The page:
Residencies as a new model for getting bookings
I’ve been mulling over this idea for some time now since reading Rena Shagan’s “Booking & Tour Management for the Performing Arts” a few years ago. In the chapter titled “Trends for the Future” (Chapter 11) Shagan brings up four items that she found most consistently brought up in interviews with “managers, presenters and funders covering a wide range of organizations, art forms, and geography.”
The first item in a four point list was:
Presenters and artists are more involved in project-based touring, including residencies during which an artist will spend several weeks in a community; commissioning of work by a presenting organization or several presenting organizations; long-term relationships between presenting organizations and artists.
I’m going to focus a bit on the first, residencies. First, I should mention that Shagan’s book is from 1996, so residencies have become something of a standard booking engagement for artists now.
For the traditional performing arts and in academia residencies can and often do take several weeks (as Shagan mentions) up to years. And this happens in every aspect from small to larger organizations. While I was in music school, the composition professor, Dr. David Ott, was the composer in residence with the Indianapolis Symphony Orchestra. The Cleveland Orchestra had been doing residencies in Florida over the past few years. Chamber music groups, individual artists, theater troupes, dancers, all of them often do short residencies at Universities where the format will involve not simply a performance, but often masterclasses, private instruction, lectures or other kinds of presentations.
This is nothing new for the traditional (and usually nonprof) performing arts.
Residencies of the sort above can be as short as a day, as well. It’s not uncommon to find a performing artist, especially if on a tour, to be engaged for a ‘meet-and-greet’, masterclass, then evening performance.
A weekend symposium, conference or festival is usually filled with similar kinds of residencies usually by a number of artists and presenters. I went to a couple of performance art symposiums at Penn State (in 1996 and 2000) which included a number of internationally known performance artists (and presenters/lecturuers) who did talks, workshops as well as performances throughout the whole weekend.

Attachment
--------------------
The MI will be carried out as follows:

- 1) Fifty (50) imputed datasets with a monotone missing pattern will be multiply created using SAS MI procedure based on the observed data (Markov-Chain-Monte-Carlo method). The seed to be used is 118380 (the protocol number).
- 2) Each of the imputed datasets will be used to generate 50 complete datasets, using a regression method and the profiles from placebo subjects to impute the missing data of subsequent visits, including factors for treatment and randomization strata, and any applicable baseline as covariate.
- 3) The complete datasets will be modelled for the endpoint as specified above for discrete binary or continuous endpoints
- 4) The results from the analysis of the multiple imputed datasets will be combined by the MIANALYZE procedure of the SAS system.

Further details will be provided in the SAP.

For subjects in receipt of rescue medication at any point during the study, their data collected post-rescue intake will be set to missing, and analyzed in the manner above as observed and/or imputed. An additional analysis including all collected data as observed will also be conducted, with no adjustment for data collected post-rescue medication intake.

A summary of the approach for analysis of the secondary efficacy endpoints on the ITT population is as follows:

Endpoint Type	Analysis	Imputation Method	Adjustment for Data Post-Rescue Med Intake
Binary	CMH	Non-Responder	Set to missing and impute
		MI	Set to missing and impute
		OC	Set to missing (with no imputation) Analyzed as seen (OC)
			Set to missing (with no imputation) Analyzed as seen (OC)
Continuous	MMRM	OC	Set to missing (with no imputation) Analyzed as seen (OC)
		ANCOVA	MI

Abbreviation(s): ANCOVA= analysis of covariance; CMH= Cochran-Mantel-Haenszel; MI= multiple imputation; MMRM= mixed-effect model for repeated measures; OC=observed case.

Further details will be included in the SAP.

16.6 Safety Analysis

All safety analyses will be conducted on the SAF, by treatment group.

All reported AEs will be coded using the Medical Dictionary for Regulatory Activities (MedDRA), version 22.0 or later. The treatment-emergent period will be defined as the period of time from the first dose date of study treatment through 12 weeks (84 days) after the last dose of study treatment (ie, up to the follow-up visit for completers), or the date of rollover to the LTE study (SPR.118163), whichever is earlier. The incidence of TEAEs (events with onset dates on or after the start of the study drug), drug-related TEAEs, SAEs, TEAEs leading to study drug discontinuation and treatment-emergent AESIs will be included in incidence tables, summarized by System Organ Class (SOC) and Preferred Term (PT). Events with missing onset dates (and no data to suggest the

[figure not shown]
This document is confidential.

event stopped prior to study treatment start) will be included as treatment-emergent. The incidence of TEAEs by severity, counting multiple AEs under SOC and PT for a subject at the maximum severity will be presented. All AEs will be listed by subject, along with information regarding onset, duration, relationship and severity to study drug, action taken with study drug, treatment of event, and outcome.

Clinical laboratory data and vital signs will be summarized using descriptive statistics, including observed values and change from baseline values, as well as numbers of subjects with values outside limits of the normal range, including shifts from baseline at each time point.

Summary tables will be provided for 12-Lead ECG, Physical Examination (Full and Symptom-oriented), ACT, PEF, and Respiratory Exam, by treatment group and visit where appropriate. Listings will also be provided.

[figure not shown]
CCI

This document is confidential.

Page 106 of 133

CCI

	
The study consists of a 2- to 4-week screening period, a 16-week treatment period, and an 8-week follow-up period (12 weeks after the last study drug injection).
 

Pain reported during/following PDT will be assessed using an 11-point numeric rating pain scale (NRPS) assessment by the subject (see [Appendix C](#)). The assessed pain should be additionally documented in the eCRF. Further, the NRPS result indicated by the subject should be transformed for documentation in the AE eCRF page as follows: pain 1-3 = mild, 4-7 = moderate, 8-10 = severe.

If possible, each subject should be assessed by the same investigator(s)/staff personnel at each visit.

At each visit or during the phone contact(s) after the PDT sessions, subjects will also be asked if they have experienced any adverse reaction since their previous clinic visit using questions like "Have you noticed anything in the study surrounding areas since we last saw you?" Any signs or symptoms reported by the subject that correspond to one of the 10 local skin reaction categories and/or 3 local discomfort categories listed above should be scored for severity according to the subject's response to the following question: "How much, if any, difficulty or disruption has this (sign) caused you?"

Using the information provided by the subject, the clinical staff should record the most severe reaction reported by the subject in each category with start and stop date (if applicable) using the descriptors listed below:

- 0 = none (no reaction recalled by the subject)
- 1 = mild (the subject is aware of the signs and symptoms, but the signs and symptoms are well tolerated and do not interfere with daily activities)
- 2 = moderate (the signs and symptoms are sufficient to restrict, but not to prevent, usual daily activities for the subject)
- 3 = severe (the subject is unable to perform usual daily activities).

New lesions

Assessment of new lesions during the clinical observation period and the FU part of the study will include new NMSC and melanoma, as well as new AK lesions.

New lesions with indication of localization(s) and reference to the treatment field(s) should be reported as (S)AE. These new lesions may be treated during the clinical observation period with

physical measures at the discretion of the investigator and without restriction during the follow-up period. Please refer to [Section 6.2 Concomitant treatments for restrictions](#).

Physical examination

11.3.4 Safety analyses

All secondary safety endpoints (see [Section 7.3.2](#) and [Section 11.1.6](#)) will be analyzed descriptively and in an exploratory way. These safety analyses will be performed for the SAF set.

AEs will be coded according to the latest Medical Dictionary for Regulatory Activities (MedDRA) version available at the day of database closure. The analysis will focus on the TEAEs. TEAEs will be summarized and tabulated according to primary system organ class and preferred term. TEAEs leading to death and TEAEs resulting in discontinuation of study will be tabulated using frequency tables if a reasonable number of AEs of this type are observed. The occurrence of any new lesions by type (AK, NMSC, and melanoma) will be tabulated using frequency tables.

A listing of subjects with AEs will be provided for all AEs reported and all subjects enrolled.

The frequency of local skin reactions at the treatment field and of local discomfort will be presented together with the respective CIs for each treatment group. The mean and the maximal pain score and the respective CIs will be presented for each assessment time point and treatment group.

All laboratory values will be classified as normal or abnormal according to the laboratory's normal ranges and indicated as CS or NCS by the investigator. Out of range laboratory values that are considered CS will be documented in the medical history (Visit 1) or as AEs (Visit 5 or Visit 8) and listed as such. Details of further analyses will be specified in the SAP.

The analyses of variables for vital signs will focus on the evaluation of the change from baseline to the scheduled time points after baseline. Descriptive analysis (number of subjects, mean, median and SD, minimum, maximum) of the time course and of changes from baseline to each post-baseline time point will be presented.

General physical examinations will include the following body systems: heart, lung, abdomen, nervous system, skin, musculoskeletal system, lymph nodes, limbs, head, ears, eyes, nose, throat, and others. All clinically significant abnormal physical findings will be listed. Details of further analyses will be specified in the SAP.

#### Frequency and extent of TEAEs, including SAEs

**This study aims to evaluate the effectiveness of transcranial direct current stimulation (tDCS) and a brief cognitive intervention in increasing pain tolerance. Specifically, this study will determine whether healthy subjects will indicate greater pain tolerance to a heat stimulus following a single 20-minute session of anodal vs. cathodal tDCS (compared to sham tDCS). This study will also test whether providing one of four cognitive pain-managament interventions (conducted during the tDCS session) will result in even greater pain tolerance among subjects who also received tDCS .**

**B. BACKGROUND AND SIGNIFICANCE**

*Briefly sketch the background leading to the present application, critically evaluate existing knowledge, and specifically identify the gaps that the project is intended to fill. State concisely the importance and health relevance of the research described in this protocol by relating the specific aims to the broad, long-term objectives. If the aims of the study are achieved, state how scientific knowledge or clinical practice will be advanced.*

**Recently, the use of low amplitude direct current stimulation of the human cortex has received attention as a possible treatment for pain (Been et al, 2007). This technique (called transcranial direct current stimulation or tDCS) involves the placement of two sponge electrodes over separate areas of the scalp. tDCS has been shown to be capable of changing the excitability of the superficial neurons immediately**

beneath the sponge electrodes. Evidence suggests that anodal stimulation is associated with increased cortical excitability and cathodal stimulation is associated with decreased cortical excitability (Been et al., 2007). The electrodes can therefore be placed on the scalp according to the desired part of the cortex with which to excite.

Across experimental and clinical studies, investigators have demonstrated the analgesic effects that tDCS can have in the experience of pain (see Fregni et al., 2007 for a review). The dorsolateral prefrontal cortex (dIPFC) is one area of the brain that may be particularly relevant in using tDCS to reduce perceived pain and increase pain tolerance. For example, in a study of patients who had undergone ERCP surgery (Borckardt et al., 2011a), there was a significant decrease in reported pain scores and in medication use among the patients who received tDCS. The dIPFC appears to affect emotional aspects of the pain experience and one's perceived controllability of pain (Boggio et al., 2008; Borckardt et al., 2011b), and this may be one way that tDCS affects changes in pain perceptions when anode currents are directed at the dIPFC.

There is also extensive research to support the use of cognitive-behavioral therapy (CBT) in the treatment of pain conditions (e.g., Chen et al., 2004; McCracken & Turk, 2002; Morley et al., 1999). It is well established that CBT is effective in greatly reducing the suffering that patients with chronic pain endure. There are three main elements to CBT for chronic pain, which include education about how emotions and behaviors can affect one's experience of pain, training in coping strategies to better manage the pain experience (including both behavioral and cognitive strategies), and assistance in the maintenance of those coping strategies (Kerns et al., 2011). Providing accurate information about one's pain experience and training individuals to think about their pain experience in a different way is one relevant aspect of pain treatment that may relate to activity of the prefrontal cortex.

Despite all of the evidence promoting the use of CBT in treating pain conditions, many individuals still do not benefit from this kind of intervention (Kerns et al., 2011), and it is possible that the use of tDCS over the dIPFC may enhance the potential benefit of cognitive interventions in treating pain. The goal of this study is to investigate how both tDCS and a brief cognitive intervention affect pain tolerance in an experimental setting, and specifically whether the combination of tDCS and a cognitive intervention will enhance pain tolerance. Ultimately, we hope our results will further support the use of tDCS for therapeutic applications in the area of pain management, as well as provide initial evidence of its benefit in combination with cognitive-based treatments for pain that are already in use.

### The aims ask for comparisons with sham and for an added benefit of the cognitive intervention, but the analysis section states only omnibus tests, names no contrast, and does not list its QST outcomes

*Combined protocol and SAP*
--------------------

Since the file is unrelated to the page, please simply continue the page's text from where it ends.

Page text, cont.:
The same model of special event residencies happens in Conventions such as the numerous Sci-Fi conventions I’ve been performing at over the past few years. While these kinds of events are generally fan run ad involved little (if any) pay, the idea of having a number of panel and workshop offerings can defray the cost of, say a weekend pass and a booth in the dealer’s room as well as lodging in some cases.
By far one of the most interesting communities I’ve seen the weekend residency happen is the rising bellydance and ethnic dance communities. And here, it is a bit different since this doesn’t involve nonprof organizations. But somehow the model works well enough that many relatively big name dancers find it financially feasible to do them. It’s not uncommon to find a dancer doing two workshops on a Friday or Saturday, an evening performance, and then a workshop or two on the following Saturday or Sunday.
In almost all cases the performance to non-performance ration is very low–in other words, performance is just a highlight of the residency. What is important is the community involvement. In other words the community of music, theater or dance students at a university; the community of performance artists, bellydancers, or Sci-Fi fans that converge on a festival, convention, or symposium; the community of the population of a city in which an orchestra or composer or dance company is in residence–these are the important (and often much more financially rewarding for the performer) than simply touring and performing which, for most musicians (and other performers) just won’t make a sustainable living (and never really has).
As Rena Shagan explains it in the section “Growing Interest in Project-Based Touring”:
Today, presenters and their audiences want an artist’s time in their community to be more than fleeting, and artists are tired of running from engagement to engagement, hardly able to remember where they performed last week. Groups of presenters increasingly are working collaboratively to accomplish mutual goals. In addition, this new emphasis on project-based touring is being fueled by the monies that a variety of public and private agencies have invested in long-term residencies and commissioning as a better means to develop audiences.
Whatever the confluence of factors, the marketplace has become more project-oriented.
If you take a look at a number of rosters (here is one, and another one) for artists in many presenting organizations, you’ll find the fees listed including performances as well as masterclasses and or short term residencies. As I said, this is pretty much standard fare these days. And it is a model that communities outside of the nonprofit world have adopted to some extent. I think we tend to look at performance through rosy glasses and forget to understand the reality that most performers don’t or can’t make a living through performing alone.
This is sure to be a disappointment to those who want to be be the next big music star, but the phrase “starving artist” didn’t emerge ex nihilo. Those artists who aren’t starving have found creative ways to use their skills.